Billie Eilish’s Disney+ Special Is A Highly Polished Yet Somewhat Unsatisfying Live Experience

Even if you’re not familiar with Billie Eilish‘s story by now, you probably know that the 19-year-old pop sensation is inextricably linked with Los Angeles. So it only makes sense that she would host a cinematic (because, LA; because, movies) concert in her hometown. Even if no one can technically attend. Enter: Happier Than Ever: A Love Letter To Los Angeles, currently streaming on Disney+.

If you need catching up, here’s a primer on Billie’s SoCal heritage: Born in East LA to showbiz parents, Billie grew up singing in the Los Angeles Children’s Chorus and started writing songs as early as age 11. Her debut album, When We All Fall Asleep, Where Do We Go?, was famously written in her teeny Highland Park bedroom with brother and producer Finneas. Today, Eilish is a multiple-Grammy-winning household name, ultra-famous for her otherworldly vocals, lyrical honesty, and genre-jumping soundscapes. She’s also gotten the film treatment before: earlier this year, fans got an up-close look at Billie’s incalculable rise to fame in RJ Cutler’s Apple TV+ documentary Billie Eilish: The World’s a Little Blurry, which felt satisfying to watch largely due to how unflinchingly it portrayed the upshots and unglamorous downsides to its subject’s viral success.

The viewer got to tag along with Billie as she and Finneas pieced together what would become When We All Fall Asleep, Where Do We Go? They watched Billie meet her musical hero, Justin Bieber, fill her room with free swag, and amasses literal armfuls of Grammys. Yet the doc also showed the frustrating and mundane aspects of global fame: negative comments from fans and tour injuries and burnout, among other things. Now, in support of the recently released Happier Than Ever, which she has not been able to properly perform live due to the pandemic (yet — her tour kicks off this month), Billie has teamed up with Disney for the hour-long A Love Letter to Los Angeles, where she performs her second album from start to finish. It’s probably unfair to compare The World’s A Little Blurry to A Love Letter, given how different they are. And yet: knowing the raw visual experiences audiences have had with Billie, between Cutler’s doc and her many music videos, it’s easy to feel slightly underwhelmed by this glossy, Disney-princess iteration.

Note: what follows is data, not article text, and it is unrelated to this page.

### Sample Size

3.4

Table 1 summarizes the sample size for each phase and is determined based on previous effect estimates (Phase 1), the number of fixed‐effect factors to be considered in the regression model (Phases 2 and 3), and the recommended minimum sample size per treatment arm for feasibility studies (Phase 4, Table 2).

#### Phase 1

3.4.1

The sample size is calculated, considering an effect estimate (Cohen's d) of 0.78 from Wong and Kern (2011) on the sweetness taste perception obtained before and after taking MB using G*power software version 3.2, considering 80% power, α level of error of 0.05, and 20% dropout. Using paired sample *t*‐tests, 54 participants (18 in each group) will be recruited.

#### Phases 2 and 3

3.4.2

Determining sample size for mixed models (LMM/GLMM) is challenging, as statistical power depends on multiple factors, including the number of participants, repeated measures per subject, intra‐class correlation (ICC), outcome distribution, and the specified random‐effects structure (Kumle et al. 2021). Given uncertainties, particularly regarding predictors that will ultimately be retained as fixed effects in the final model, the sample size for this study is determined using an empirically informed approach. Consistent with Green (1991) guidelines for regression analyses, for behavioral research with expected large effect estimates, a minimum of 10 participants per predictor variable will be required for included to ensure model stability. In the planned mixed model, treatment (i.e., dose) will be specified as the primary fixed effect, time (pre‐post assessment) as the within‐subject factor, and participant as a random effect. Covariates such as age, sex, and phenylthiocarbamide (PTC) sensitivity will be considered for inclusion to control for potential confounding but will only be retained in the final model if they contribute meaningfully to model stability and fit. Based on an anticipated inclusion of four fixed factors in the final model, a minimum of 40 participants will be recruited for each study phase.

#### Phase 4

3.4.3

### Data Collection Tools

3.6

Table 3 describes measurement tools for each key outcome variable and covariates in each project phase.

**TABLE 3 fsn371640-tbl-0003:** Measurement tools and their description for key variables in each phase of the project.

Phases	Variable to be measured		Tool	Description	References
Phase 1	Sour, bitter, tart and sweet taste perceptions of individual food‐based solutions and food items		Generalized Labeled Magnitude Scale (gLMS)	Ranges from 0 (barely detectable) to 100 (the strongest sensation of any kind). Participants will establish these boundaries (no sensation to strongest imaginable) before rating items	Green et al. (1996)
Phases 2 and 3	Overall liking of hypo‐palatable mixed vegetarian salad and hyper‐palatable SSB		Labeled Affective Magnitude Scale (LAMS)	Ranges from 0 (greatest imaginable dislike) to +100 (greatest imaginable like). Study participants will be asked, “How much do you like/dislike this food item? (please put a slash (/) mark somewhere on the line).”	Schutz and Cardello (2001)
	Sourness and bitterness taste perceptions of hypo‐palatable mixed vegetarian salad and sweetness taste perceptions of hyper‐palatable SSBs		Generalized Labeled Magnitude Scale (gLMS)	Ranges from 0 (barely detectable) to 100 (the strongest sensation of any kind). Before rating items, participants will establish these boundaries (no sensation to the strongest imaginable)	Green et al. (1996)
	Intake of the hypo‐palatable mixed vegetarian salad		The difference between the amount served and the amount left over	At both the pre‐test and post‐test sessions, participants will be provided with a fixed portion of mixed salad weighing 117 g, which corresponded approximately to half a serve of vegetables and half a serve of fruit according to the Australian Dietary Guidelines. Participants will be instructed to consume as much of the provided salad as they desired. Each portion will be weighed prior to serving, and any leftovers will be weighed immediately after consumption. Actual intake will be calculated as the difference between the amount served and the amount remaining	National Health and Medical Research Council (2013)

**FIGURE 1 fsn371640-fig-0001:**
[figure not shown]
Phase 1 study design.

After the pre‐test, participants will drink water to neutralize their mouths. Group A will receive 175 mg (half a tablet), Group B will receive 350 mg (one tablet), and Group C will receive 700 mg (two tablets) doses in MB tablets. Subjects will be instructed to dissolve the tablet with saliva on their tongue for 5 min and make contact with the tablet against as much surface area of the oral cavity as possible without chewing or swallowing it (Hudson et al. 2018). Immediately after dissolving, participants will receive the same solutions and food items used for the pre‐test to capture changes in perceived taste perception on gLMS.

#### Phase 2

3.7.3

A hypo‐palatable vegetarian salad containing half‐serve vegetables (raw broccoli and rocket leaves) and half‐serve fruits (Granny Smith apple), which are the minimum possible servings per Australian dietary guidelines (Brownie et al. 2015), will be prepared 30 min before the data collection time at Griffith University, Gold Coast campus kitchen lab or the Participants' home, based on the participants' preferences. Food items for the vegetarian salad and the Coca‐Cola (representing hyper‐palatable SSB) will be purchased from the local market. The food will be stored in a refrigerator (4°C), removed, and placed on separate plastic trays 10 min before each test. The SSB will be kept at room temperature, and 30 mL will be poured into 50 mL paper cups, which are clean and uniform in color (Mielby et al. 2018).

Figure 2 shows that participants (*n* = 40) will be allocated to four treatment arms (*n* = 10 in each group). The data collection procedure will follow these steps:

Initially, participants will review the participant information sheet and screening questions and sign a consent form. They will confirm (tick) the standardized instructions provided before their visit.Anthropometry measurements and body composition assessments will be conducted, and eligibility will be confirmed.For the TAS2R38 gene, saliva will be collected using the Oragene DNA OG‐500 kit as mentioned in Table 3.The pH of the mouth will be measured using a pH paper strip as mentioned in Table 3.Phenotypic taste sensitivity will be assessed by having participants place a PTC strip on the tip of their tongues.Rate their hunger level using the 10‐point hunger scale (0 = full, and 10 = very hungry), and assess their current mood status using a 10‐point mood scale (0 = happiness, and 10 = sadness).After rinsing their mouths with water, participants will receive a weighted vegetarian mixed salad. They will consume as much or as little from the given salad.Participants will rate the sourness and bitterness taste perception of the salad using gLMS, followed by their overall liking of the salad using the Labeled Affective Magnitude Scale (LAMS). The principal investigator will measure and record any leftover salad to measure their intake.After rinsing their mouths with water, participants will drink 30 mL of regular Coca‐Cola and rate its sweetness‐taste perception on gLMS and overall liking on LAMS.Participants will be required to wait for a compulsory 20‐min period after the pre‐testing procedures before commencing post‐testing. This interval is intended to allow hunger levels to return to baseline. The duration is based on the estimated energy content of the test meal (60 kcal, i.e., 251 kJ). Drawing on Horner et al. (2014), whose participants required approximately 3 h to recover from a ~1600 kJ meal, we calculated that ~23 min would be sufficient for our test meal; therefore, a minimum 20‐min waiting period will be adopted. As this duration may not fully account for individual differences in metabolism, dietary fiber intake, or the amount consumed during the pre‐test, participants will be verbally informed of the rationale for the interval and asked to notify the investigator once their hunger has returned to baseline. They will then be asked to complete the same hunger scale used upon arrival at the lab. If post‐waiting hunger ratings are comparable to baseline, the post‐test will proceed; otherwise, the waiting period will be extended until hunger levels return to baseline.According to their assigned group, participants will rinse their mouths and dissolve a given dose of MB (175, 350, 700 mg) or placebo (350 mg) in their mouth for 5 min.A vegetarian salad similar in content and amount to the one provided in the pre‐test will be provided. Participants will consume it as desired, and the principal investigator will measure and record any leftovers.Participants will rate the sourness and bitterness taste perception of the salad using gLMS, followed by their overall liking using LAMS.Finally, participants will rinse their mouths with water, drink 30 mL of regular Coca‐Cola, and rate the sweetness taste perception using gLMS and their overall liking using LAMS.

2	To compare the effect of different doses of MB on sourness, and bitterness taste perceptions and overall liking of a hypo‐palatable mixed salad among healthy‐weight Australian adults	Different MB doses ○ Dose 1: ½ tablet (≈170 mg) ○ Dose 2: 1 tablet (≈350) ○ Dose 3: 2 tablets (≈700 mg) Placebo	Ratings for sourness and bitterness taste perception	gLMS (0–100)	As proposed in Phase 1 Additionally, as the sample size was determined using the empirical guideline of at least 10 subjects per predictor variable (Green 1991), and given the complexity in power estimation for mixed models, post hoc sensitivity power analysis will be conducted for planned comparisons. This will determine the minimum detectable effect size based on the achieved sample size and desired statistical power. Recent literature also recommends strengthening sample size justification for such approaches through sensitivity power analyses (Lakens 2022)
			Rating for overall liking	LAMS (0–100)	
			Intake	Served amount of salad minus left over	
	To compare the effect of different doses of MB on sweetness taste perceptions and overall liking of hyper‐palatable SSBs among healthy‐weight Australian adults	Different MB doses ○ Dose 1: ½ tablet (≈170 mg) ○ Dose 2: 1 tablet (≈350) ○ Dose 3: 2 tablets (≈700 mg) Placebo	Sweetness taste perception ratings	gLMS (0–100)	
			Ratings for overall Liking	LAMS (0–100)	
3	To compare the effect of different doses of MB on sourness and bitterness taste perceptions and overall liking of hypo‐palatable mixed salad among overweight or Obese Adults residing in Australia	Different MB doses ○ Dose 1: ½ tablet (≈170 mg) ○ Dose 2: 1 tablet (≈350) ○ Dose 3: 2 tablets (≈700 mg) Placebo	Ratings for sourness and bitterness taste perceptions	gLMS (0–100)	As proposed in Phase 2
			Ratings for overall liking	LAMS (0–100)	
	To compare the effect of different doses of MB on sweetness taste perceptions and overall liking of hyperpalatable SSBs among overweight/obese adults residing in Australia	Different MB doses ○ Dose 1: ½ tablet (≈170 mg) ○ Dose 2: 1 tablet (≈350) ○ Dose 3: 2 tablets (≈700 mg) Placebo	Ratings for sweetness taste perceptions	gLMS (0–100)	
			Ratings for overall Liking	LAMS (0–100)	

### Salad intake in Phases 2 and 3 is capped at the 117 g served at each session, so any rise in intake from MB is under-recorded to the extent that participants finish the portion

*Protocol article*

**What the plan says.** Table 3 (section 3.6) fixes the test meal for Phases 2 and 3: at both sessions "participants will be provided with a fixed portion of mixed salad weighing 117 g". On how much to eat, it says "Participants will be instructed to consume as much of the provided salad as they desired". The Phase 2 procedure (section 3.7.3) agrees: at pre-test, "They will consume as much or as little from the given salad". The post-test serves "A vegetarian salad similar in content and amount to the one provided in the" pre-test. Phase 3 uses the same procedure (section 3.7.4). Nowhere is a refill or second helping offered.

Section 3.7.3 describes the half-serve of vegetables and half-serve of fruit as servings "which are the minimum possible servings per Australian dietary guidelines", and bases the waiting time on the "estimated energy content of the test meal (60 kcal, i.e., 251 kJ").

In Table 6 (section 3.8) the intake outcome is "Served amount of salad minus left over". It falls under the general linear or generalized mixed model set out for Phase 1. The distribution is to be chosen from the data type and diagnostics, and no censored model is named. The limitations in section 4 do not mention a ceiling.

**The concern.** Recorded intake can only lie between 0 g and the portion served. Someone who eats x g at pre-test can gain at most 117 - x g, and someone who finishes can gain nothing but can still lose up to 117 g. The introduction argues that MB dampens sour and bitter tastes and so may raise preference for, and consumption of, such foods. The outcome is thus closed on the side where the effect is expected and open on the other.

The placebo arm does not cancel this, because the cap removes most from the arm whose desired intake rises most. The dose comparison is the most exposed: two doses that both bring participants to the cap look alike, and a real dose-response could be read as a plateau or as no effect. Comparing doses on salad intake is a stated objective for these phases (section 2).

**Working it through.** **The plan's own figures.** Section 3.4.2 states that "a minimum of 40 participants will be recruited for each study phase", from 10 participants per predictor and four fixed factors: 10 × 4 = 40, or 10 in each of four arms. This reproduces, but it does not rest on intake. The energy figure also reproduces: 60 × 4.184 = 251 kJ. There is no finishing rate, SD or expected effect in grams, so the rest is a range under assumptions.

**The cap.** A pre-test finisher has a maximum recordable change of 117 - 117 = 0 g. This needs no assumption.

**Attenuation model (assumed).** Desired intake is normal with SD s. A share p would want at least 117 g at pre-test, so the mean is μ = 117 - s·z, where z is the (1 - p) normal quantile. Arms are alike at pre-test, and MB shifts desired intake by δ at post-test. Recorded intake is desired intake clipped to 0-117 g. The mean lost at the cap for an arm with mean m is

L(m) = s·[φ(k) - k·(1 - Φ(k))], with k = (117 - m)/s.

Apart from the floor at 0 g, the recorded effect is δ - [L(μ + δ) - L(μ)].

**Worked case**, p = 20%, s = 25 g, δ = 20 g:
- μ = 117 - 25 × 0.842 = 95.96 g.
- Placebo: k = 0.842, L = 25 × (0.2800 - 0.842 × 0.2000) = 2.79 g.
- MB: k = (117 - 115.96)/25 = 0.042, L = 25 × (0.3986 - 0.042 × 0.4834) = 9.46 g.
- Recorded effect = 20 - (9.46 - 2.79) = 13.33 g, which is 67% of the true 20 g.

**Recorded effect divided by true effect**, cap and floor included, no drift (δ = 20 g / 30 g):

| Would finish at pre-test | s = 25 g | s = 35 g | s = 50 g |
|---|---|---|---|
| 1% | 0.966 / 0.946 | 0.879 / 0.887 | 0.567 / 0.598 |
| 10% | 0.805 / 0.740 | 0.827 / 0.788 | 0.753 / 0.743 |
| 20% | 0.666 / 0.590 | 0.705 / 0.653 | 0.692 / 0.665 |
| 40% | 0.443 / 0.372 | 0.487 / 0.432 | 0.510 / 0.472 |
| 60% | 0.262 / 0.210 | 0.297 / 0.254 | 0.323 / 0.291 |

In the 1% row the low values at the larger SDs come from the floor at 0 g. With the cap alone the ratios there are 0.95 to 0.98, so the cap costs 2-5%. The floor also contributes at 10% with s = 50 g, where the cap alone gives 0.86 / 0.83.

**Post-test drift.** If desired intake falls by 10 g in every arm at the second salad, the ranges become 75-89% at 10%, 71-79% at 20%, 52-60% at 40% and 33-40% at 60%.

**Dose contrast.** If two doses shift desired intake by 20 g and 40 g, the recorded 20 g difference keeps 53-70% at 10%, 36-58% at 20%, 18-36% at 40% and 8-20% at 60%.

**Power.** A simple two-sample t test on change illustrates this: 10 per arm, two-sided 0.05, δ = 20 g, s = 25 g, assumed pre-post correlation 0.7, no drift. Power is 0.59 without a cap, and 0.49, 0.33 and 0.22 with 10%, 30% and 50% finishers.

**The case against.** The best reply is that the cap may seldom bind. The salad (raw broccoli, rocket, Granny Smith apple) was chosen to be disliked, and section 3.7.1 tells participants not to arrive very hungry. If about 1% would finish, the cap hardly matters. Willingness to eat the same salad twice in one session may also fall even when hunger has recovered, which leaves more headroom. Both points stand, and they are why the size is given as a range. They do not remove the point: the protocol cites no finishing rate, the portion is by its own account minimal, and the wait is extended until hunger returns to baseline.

Of course, this is not to say that watching A Love Letter To Los Angeles is a waste of time; far from it. As promised in the title, the special is a true celebration of Billie’s hometown, with the singer — at times animated like an actual Disney character — driving around Hollywood at night, gazing at billboards splashed with her face, and sitting in Eastside dining gem Brite Spot. The very same children’s choir she grew up singing in joins her on Happier Than Ever standout “Goldwing.” Billie and Finneas are joined by the Los Angeles Philharmonic, who add a dramatic, old-Hollywood oomph to the proceedings. Even the performance setting, Hollywood Bowl (totally empty this time), feels appropriate, given how much that outdoor venue means to both the LA music and film worlds (the Bowl has famously appeared in movies like Beaches, Xanadu, and the original A Star Is Born). Because the seats are empty, fans will no doubt love the unexpectedly intimate experience of watching Billie from the comfort of their living rooms. If they’re also from LA, which the special takes great care to portray in the rosiest light possible, they’ll love it that much more.

But something also gets lost when looking at Billie through the sanitized Disney lens. Billie as animation is nice, sometimes majestic (though having her sprout actual cartoon wings feels irritatingly on-the-nose; it’s the City of Angels, OK, we get it). And while the Los Angeles Philharmonic adds soaring layers to songs like “Everybody Dies” and “Therefore I Am,” Billie’s own vocals sound pre-recorded, which takes away from the live experience. Even the color tones throughout look monochrome, with Billie and Finneas costumed in various shades of brown and taupe. For an artist that transmits such a gorgeous array of color and substance at all times, these visuals risk looking a little drab.

Part of what makes Billie an appealing pop star is the raw, relatable emotion she displayed in The World’s A Little Blurry, not to mention the articulate, timely lyricism on Happier Than Ever, where she addresses fame, industry double-standards, and abuses of power. And, don’t get me wrong, an evening concert in an empty Hollywood Bowl, surrounded by orchestral standard-bearers, is nothing to outright dismiss. Probably the best way to enjoy the Disney+ concert special is if you think of it as an amuse-bouche to the real thing.

A Love Letter to Los Angeles is now streaming on Disney+. Happier Than Ever is out now Darkroom/Interscope.